Jane Smiley: “The Balzac of the American Midwest”

From The Writer’s Almanac:

It’s the 71st birthday of American novelist Jane Smiley, who has been called “The Balzac of the American Midwest” for her explorations of farm life, family strife, and financial upheaval in novels like At Paradise Gate, A Thousand Acres, and Some Luck.

Smiley was born in Los Angeles but raised in Webster Groves, a suburb of St. Louis. Her parents divorced when she was two, and her mother worked as a journalist. She says, “I was always pretty good at school, but all I ever wanted was a horse.” Smiley rode horses regularly, and fancied becoming a jockey, but when she reached 6-foot-2, she realized she was too tall and set her sights on writing.

Smiley went to Vassar College to appease her mother. She says: “She wanted me to be an intellectual. I was her eldest child, and she thought that being a writer was the best thing you could be.” After college, she lived on a Maoist commune in Connecticut and backpacked through Europe for a year. Her boyfriend carried her typewriter.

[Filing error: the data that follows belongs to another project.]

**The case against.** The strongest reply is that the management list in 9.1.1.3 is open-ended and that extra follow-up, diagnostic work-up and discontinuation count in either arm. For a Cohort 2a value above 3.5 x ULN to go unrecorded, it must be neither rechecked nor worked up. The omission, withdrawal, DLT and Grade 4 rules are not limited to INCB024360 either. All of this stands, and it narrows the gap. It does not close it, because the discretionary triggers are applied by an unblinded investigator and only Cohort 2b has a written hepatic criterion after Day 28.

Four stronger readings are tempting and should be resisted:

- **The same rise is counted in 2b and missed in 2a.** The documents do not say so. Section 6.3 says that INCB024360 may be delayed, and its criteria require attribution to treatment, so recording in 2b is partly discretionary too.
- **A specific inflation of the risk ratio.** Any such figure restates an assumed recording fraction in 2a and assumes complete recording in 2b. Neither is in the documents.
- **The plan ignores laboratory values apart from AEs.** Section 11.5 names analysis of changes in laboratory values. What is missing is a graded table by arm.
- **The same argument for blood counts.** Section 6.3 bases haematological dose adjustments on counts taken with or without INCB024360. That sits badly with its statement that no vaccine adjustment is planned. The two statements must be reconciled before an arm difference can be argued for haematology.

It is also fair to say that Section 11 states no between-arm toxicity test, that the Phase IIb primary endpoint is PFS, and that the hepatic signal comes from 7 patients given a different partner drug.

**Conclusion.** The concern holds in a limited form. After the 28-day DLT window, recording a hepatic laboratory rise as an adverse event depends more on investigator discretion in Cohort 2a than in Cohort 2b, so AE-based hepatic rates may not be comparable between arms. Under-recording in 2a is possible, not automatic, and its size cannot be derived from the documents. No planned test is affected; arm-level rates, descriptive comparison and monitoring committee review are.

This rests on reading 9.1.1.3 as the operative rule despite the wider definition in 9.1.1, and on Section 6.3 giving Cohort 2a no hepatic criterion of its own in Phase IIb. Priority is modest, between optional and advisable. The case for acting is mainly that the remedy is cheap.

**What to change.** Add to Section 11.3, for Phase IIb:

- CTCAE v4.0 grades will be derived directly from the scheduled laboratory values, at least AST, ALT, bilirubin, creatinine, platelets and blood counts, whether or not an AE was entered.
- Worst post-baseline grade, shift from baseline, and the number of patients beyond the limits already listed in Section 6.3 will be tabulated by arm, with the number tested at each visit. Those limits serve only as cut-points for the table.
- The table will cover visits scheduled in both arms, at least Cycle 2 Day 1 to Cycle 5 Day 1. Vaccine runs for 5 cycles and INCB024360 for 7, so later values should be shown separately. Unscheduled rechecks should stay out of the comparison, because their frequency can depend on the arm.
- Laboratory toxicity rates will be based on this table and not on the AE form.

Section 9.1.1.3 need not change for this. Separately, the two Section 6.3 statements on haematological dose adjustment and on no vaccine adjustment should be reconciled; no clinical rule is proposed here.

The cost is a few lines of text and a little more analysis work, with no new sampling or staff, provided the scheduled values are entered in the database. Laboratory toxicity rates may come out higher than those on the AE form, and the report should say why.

When she came home, she worked in a teddy-bear factory in Iowa before being accepted into the Iowa Writers’ Workshop. It was her fellow student, novelist Leonard Michaels, who suggested her pen name. Smiley had married and was using the name Jane Whiston. Michaels said nobody would remember that name and asked what her maiden name was. When she said, “Smiley,” he answered, “That’s the one. People will remember that.”

She describes her first three novels, Barn Blind, At Paradise Gate, and Duplicate Keys, as “practice.” She went on to write a murder mystery, a medieval epic, The Greenlanders, and a college satire Moo. She’s been compared to Charles Dickens, but considers herself mainly a comic writer, saying “Somehow, after Moo, I lost my investment in sobriety as a literary tone. And I became lively and satiric.”

Smiley won the Pulitzer Prize for fiction in 1992 for her novel A Thousand Acres, in which she transplants Shakespeare’s play King Lear to a 1,000-acre Iowa farm headed by patriarch Larry (Lear in the play). The book was a best-seller and was made into a film starring Jason Robards.

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